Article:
Get answers to common questions like "what is tax law?", "what are the different kinds of taxes?", and "how do local, state, and federal laws affect my taxes?"
WHY FORM A BUSINESS ENTITY? 1. PERSONAL LIABILITY PROTECTION: The primary reasons small business owners choose to form corporations and LLC's is to protect their personal assets, such as their home, car or family savings. In the event of a lawsuit or if your business should fail, your personal assets cannot be touched, Assuming You Have Properly Formed, and maintained your corporation or LLC. This limited liability features not available in the sole proprietorship or partnership, where the participants are personally liable for all business debts. As liability insurance becomes more expensive for less coverage, asset protection is becoming more of a critical factor for entity selection. Incorporating provides another layer of complexity, giving you protection for your home and other personal assets. Forbes Magazine recently published an article stating that in the last decade, "the average jury award in court cases as a whole has tripled to 1.2 million, in malpractice it is tripled to 3.5 million and in product liability cases it has quadrupled 26.8 million according to just-released data from Jury Verdict Research." According to business statistics posted at Bizstats.com, only 22% of all small businesses in America or corporations or LLC's. Over 72% of business owners are personally exposed to liability risk. Protect yourself! 2. TAX SAVINGS: Corporations and LLC's can take advantage of tax savings options that are simply not available to sole proprietorships or partnerships. The following are some examples: *corporations can provide major self-employment tax savings. As a Corporation, only the earnings actually paid out to you as salary are subject to self-employment taxes; money left in the business is not subject to self-employment tax. All income passes through, but it's tax status depends on whether it is classified as salary or ordinary income. Here's an example. Say in 2005 you have net income of $90,000 and pay yourself $60,000 in salary, leaving $30,000 in the business area as a sole proprietor, you would pay self-employment tax on the full $90,000(90,000x15.3% equals $13,770). But as an S. corporation, you would only owe self-employment tax on the $60,000 in salary (60,000x15.3% equals $9180), resulting in a savings of $4590. *Corporations can offer deductible fringe benefits. One of the benefits of a Corporation is having a provide lucrative employee benefits that are deductible by the corporation and tax-free to the employees. Medical, life insurance, education, child care, and retirement plans are just a few of the types of benefits available. *Corporations and LLC's offer flexibility in choosing federal taxation. Corporations and LLC's have the leeway as to their method of taxation. This option is not available to sole proprietors or partnerships. *Corporations and multi-member LLC's have a lower chance of IRS audit. IRS form 1040, schedule C. (profit or loss from a business), which is used by sole proprietors to report the businesses' income and expenses, is the target of many IRS audits, however. The audit rates of similar businesses that have incorporated or formed multi-member LLC's are much lower. 3. PRIVACY: Forming a Corporation or LLC is an excellent way to keep your identity, as well as your business affairs, private and confidential. For example, a Corporation or LLC may be established in such a manner so that the shareholders/owners remain anonymous. If you want to open an independent small business of any kind and do not want your involvement to be public knowledge, your best choice may be to form a Corporation or LLC. Another manner in which a Corporation or LLC could provide privacy deals with property ownership. When it comes to owning real estate the number one rule is, don't own anything in your own name. Solid asset protection means maintaining a low profile, which is impossible if your name is splattered all over the public record. For example one can simply go to the website of the local County recorder, enter the names of several high profile individuals and print out a list of 20 or so properties owned by these individuals. That makes them sitting ducks for a lawsuit. By placing property in the name of an LLC, your name would not be associated with the property since County recorder's grantor-grantee lists only the name of the entity, not the LLC members, as the owner. 4. CAPITAL: There is a greater source of capital available to corporations and LLC's and is available to partnerships or sole proprietorships. If you plan on raising money to expand your business, a sole proprietorship or partnership may be burdensome. The sale of securities (ownership interests) in a business is a fairly complex legal matter, best facilitated by entities such as corporations and LLC's. Corporations and LLC's allow foreign investors to protect their personal assets from liabilities incurred by the business in which they invest. 5. MARKETING: the addition of the "INC." or "LLC" designator to your business name imparts credibility, reliability, size and permanence in the minds of every person with whom you do business--- customers, vendors, lenders, investors, and more. Status as a Corporation or LLC is an intelligent move, both in terms of marketing and financially. 6. CONTINUITY: Corporations and LLC's are the most enduring forms of business structure. If a Corporation or LLC owner dies, their portion of the business can be transferred quickly without interruption of the corporations operations. If a sole proprietor or partner of a partnership dies, the business may automatically and or it may become involved in various legal entanglements. Corporations and LLC's can have unlimited life, extending beyond the illness or death of the owners. The ability to survive the death or departure of any individual person gives the corporation's stability and makes it a more attractive candidate for long-term financing. Survivability also permits the corporation to raise funds by selling shares to new investors, because new owners can be added without disturbing the corporate form. 7. ADMINISTRATIVE EFFICIENCY: If a business begins with more than one owner or expects to expand beyond one owner, formation of an entity may be necessary. The formal structure of a Corporation or LLC provides not only a means for ownership interests to be divided and documented, but a set of guidelines for resolving conflicts and designating duties. In a way, the bylaws or "operating agreements" of these entities service contracts between the owners as to how the fundamental administrative matters of the business will be run. ENTITY COMPARISONS 1. Sole Proprietorship: A business owned and operated by one person for profit. The owner is the sole proprietor and there is no required formation for the business. The business terminates at the will or the death of the owner. Profits are taxed once. Profits and losses are reported on the owners' individual state and federal income tax returns. The owner may use losses to deduct other income on individual tax returns subject to active-passive investment loss rules that apply to all businesses. There is no double taxation. The sole proprietor contributes whatever capital needed to the business. Business loans may also be utilized. Generally, there is no application of state or federal securities laws. A sole proprietor may set up an Ira for investment or Keogh retirement plan and may deduct all or a portion of medical insurance premiums. The owner has full control and management of the business operations and his personal assets are always at risk. This is the easiest form of business to dissolve. The owner must pay debts, taxes and claims against the business personally. 2. General Partnership: Two or more people who jointly own or operate a business for profit. The partners own the business and the formation of a general partnership requires no formal filings and maybe express, implied, oral or written. Nevertheless, a written agreement concerning the terms and conditions of the business venture should preferably be drafted in writing. The partnership must acquire a taxpayer identification number and if necessary register a fictitious business name. The general partnership terminates by agreement or by the death or withdrawal of a partner unless there is a specific partnership agreement to the contrary. Profits are taxed once in each partner reports his or her share of the profit and loss on his or her individual state and federal income tax returns. The partnership merely files and information return. The taxation of income is on a pass-through basis in partners may use losses to deduct other income under individual tax returns if they are at risk for loss or debt. There is no double taxation. Partners typically contribute money or services to the partnership in order to raise capital and receive an interest in profits and losses. Business loans may be utilized. Generally, state and federal securities laws do not apply. General partners and other employees may set up an Ira or Keogh plan and may deduct all or a portion of medical insurance premiums. Typically, each partner has an equal management capability unless otherwise agreed and each partner's personal assets are at risk in terms of liability. The dissolution of a general partnership can be through the payment of debts, taxes and claims against the business in general or through the settlement of partnership accounts. 3. Limited Partnership: Two or more people who jointly own a business for profit consisting of at least one general partner who manages the partnership while subject to unlimited personal liability. There is also at least one limited partner who is a passive investor with no management rights but has limited liability. The partners own the business. Unlike general partnerships, limited partnerships may only be created where there is a written agreement among the partners and a certificate of limited partnership is filed with the Secretary of State. The limited partnership is terminated by agreement or upon the death or withdrawal of the partner unless there is a partnership agreement to the contrary. Profits are taxed once in each partner reports his or her share of the profit and loss on his or her individual state and federal income tax returns. The partnership merely files and information return. Accordingly, there is passed through income loss and partners may use losses to deduct other income on individual tax returns but remain at risk for any loss or debt. There is no double taxation. Partners typically contribute money or services to the limited partnership and receive an interest in the profits and losses. Business loans may also be utilized. Generally, state and federal securities laws do not apply in general partners and other employees may set up my raises or Keogh plans and also may deduct all or a portion of medical insurance premiums. General Partners have all management rights while limited partners have no management rights. Limited partners lose liability protection if they partake in management activities. General partners' personal assets are at risk while a limited partner is liable only to the extent of his or her investment. The dissolution of the limited partnership is through the payment of taxes or through debts or claims against the business. The settlement of partnership accounts may also dissolve the limited partnership or it may be dissolved by filing a cancellation of certificate with the Secretary of State. 4. C- Corporations: The corporation is a legal entity separate and distinct from its owners. It is considered a limited liability entity, as none of the owners are typically liable for the corporation's debts by virtue of being a shareholder area A C Corporation is a Corporation that has not made an election to be an S corporation. The business is owned by shareholders. The corporation is formed by filing articles of incorporation with the Secretary of State, a letting directors, appointing officers, preparing and adopting bylaws, issuing stock to the shareholders, and obtaining taxpayer identification number. Within 90 days after filing the articles, the corporation must file a statement of information with the Secretary of State. After incorporation, corporate formalities must be followed such as maintaining annual minutes. The corporation continues until the formal dissolution and is considered the most stable form of business. It is not affected by the death or disaffiliation of a shareholder. Profits are subject to double taxation once at the corporate level, and again at the individual shareholder level. There is accordingly no pass-through income loss. Corporations may deduct business losses but shareholders may not deduct losses. The corporation may sell shares of stock and may offer various classes of stock shares. The corporation may apply for business loans and go public if a substantial infusion of cash is needed. The issuance or transfer of stock is subject to state and federal securities laws. There are full tax-deductible fringe benefits for employee shareholders and the corporation may also deduct medical insurance premiums and reimburse employees medical expenses. Shareholders elect directors who manage the corporation. The directors must appoint officers and a rigid structure is required. In a Corporation liability is limited to the corporate assets except if the court pierces the corporate veil to impose personal liability on shareholders; whether his personal negligence or fault; or where there is a personal guarantee of the business debts involved. The dissolution of the corporation is obtained via shareholder approval and by filing a statement of intent to dissolve at the Secretary of State. It can also be dissolved through the payment of debts, taxes and claims against the business. The corporate assets are then distributed to the shareholders. Again or distribution of assets is then subject to double taxation. 5. S-Corporation: This corporation functions in the exact same manner as a regular C corporation except that it is taxed differently. It is considered a pass-through entity. The shareholders own the corporation and the formation requires that certain qualifying criteria are met and that there is a timely filing within 2 1/2 months of the first taxable year of an "S election" with the IRS. Otherwise, articles of incorporation must be filed with the Secretary of State selecting directors, officers and preparing bylaws and a tax identification number. The corporation continues until the formal dissolution and is considered to be the most stable form of business. It is not affected by death or does affiliation of a shareholder. Profits are taxed once. Each shareholder reports his or her share of the profit and loss on individual income tax returns. These corporations do not pay taxes in general. It is a pass-through taxable entity and shareholders may deduct their share of corporate losses on their individual tax returns. There is no double taxation. Raising capital is generally the same as a C-Corp. and you must limit the number of shareholders to 75. You cannot offer different classes of stock to investors except for shares that have different no voting rights. The issuance or transfer of stock is subject to state and federal securities laws. Employee shareholders owning 2% or more of stock are restricted from corporate fringe benefits under partnership rules. Otherwise the same fringe benefit allowances are in place as any C- Corporation. Shareholders must elect directors who manage the corporation and directors must appoint officers. Liability is limited to the corporate assets except if the court pierces the corporate veil to impose personal liability on the shareholders; where personal negligence or fault occurs; or where there is a personal guarantee of business debts. Dissolution occurs through shareholder approval and by filing a statement of intent to dissolve of the Secretary of State. This solution can take place through the payment of debts, taxes and other claims against the business. Corporate assets are distributed to the shareholders. A gain on the distribution of assets is taxed once. 6. Limited Liability Company: This is an unincorporated business entity that combines the limited liability protection offered by a Corporation and pass-through tax treatment associated with the partnerships and S corporations. The members of the company own the business and it is established by filing articles of organization with the Secretary of State. An operating agreement must be adopted in filed with the Secretary of State. A separate tax identification number must be obtained and within 90 days after filing the articles, the LLC must file a statement of information with the Secretary of State. The limited liability company may terminate by agreement or by the withdrawal of a member, depending upon the terms of the operating agreement. Each member reports his or her share of the profit and loss on his or her individual income tax returns. However, an LLC has the option of being taxed like the Corporation. Otherwise it is a pass-through income loss entity and shareholders may deduct their share of corporate losses on individual tax returns. There is no double taxation. The members typically raise capital by contributing money or services to the LLC and receive an interest in profits and losses. Business loans may also be utilized. Generally, state and federal securities laws do not apply to an LLC if all members are active in the business. An LLC can get benefits associated with a Corporation through tax-deductible fringe benefits in a manner similar to a Corporation. The manager or member who is the manager has flexibility in permitting parties to customize the management structure. Generally, liability is limited to the corporate assets except if the court pierces the corporate veil to impose personal liability; whether his personal negligence or fault; or where there is a personal guarantee of the business debts. Dissolution of the LLC can occur through the payment of debts, taxes and claims against the business. They distribution of all remaining assets to members then takes place and articles of dissolution must then be filed with the Secretary of State. WHY CALIFORNIA? Millions of companies regularly conduct business in the state of California. If you have a business nexus in California, then you are part of its tax system. The following questions can be used to determine whether or not you all are or will be a part of the California tax system and whether a California corporation or LLC is right for you: *Do you live in California? *Do you have a business location in California? *Do you or your employees work in California? *Do you own real estate in California? If you answered "yes" to any of those questions, then you are or will be part of the California tax system. If you want California-based limited liability protection without paying extra out of state fees, and forming a California Corporation or LLC may be the right choice for you.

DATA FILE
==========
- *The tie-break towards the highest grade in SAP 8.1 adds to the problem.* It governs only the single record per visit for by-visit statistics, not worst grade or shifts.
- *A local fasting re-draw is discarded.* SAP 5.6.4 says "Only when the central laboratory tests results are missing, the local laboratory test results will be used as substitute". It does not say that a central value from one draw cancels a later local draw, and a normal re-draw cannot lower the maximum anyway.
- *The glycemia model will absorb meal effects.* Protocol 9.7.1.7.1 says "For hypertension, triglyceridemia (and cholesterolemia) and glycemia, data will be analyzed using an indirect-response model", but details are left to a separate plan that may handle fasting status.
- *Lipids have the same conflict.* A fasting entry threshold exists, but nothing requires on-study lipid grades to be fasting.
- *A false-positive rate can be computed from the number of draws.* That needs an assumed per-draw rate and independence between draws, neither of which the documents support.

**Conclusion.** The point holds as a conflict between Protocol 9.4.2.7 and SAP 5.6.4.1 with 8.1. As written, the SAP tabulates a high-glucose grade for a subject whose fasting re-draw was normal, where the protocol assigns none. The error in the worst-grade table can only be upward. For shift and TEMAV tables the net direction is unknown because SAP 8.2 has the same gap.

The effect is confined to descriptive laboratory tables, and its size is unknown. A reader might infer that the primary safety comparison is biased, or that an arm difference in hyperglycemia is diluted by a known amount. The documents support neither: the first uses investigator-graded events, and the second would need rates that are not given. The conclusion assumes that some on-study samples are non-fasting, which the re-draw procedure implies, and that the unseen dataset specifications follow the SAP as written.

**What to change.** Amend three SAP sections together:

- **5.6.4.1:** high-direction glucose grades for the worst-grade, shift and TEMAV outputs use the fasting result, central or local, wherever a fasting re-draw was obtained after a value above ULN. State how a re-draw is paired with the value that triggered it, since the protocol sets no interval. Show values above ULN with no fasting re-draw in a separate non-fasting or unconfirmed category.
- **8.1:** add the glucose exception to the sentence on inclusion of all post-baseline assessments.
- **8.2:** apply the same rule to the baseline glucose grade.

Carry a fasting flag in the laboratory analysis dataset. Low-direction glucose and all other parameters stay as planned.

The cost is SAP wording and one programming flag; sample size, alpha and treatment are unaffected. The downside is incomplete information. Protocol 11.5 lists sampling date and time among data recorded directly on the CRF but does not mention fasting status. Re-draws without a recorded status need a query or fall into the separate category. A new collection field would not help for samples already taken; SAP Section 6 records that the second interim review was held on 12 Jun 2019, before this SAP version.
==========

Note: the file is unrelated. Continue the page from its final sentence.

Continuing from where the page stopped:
State Exemptions Protect a Variety of Personal Assets From Lawsuits Each state has a set of laws and/or constitutional provisions that partially or completely exempt certain types of assets owned by residents from the claims of creditors. While these laws vary widely from state to state, in general you may be able to protect the following types of assets from a judgment entered against you under applicable state law: o Primary residence (referred to as "homestead" protection in some states) o Qualified retirement plans (401Ks, profit sharing plans, money purchase plans, IRAs) o Life insurance (cash value) o Annuities o Property co-owned with a spouse as "tenants by the entirety" (only available to married couples; and may only apply to real estate, not personal property, in some states) o Wages o Prepaid college plans o Section 529 plans o Disability insurance payments o Social Security benefits Business Entities Protect Business and Personal Assets From Lawsuits Business entities include partnerships, limited liability companies, and corporations. Business owners need to mitigate the risks and liabilities associated with owning a business, and real estate investors need to mitigate the risks and liabilities associated with owning real estate, through the use of one or more entities. The right structure for your enterprise should take into consideration asset protection, income taxes, estate planning, retirement funding, and business succession goals. Business entities can also be an effective tool for protecting your personal assets from lawsuits. In many states, assets held within a limited partnership or a limited liability company are protected from the personal creditors of an owner. In many cases, the personal creditors of an owner cannot step into the owner's shoes and take over the business. Instead, the creditor is limited to a "charging order" which only gives the creditor the rights of an assignee. In general this limits the creditor to receiving distributions from the entity if and when they are made.